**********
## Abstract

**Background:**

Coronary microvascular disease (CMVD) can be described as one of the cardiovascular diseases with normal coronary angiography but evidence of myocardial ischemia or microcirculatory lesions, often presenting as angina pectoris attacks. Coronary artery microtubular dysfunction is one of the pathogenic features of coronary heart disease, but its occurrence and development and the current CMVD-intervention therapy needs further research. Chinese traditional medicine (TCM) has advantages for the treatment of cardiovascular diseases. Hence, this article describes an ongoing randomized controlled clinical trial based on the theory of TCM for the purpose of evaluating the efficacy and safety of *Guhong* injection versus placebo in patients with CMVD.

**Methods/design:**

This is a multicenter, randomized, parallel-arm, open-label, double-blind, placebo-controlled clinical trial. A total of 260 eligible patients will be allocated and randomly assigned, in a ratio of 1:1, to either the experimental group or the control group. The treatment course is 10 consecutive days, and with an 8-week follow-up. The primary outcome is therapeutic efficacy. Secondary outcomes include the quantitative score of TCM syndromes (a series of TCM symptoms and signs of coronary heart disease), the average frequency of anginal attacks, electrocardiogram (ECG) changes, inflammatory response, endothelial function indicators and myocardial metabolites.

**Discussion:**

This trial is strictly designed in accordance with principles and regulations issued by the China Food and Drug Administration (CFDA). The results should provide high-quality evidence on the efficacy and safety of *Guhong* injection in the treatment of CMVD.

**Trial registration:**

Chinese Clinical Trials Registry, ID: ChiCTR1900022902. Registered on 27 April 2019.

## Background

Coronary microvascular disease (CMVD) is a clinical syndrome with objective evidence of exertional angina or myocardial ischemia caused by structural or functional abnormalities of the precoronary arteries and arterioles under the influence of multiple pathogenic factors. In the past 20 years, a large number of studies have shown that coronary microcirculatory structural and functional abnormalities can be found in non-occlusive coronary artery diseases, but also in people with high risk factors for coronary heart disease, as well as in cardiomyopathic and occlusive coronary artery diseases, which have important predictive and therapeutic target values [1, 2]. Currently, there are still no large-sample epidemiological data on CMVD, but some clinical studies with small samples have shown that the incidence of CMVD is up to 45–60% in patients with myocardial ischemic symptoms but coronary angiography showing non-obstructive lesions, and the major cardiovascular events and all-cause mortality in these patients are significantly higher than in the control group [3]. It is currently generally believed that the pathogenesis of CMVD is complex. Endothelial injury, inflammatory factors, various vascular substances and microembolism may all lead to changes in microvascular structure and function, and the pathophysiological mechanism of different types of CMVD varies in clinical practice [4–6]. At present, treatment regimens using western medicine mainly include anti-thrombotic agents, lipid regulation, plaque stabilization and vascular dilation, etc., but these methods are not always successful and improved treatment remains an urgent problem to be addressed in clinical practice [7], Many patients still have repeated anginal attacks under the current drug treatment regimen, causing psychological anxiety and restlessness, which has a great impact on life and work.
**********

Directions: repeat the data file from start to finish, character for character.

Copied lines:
## Abstract

**Background:**

Coronary microvascular disease (CMVD) can be described as one of the cardiovascular diseases with normal coronary angiography but evidence of myocardial ischemia or microcirculatory lesions, often presenting as angina pectoris attacks. Coronary artery microtubular dysfunction is one of the pathogenic features of coronary heart disease, but its occurrence and development and the current CMVD-intervention therapy needs further research. Chinese traditional medicine (TCM) has advantages for the treatment of cardiovascular diseases. Hence, this article describes an ongoing randomized controlled clinical trial based on the theory of TCM for the purpose of evaluating the efficacy and safety of *Guhong* injection versus placebo in patients with CMVD.

**Methods/design:**

This is a multicenter, randomized, parallel-arm, open-label, double-blind, placebo-controlled clinical trial. A total of 260 eligible patients will be allocated and randomly assigned, in a ratio of 1:1, to either the experimental group or the control group. The treatment course is 10 consecutive days, and with an 8-week follow-up. The primary outcome is therapeutic efficacy. Secondary outcomes include the quantitative score of TCM syndromes (a series of TCM symptoms and signs of coronary heart disease), the average frequency of anginal attacks, electrocardiogram (ECG) changes, inflammatory response, endothelial function indicators and myocardial metabolites.

**Discussion:**

This trial is strictly designed in accordance with principles and regulations issued by the China Food and Drug Administration (CFDA). The results should provide high-quality evidence on the efficacy and safety of *Guhong* injection in the treatment of CMVD.

**Trial registration:**

Chinese Clinical Trials Registry, ID: ChiCTR1900022902. Registered on 27 April 2019.

## Background

Coronary microvascular disease (CMVD) is a clinical syndrome with objective evidence of exertional angina or myocardial ischemia caused by structural or functional abnormalities of the precoronary arteries and arterioles under the influence of multiple pathogenic factors. In the past 20 years, a large number of studies have shown that coronary microcirculatory structural and functional abnormalities can be found in non-occlusive coronary artery diseases, but also in people with high risk factors for coronary heart disease, as well as in cardiomyopathic and occlusive coronary artery diseases, which have important predictive and therapeutic target values [1, 2]. Currently, there are still no large-sample epidemiological data on CMVD, but some clinical studies with small samples have shown that the incidence of CMVD is up to 45–60% in patients with myocardial ischemic symptoms but coronary angiography showing non-obstructive lesions, and the major cardiovascular events and all-cause mortality in these patients are significantly higher than in the control group [3]. It is currently generally believed that the pathogenesis of CMVD is complex. Endothelial injury, inflammatory factors, various vascular substances and microembolism may all lead to changes in microvascular structure and function, and the pathophysiological mechanism of different types of CMVD varies in clinical practice [4–6]. At present, treatment regimens using western medicine mainly include anti-thrombotic agents, lipid regulation, plaque stabilization and vascular dilation, etc., but these methods are not always successful and improved treatment remains an urgent problem to be addressed in clinical practice [7], Many patients still have repeated anginal attacks under the current drug treatment regimen, causing psychological anxiety and restlessness, which has a great impact on life and work.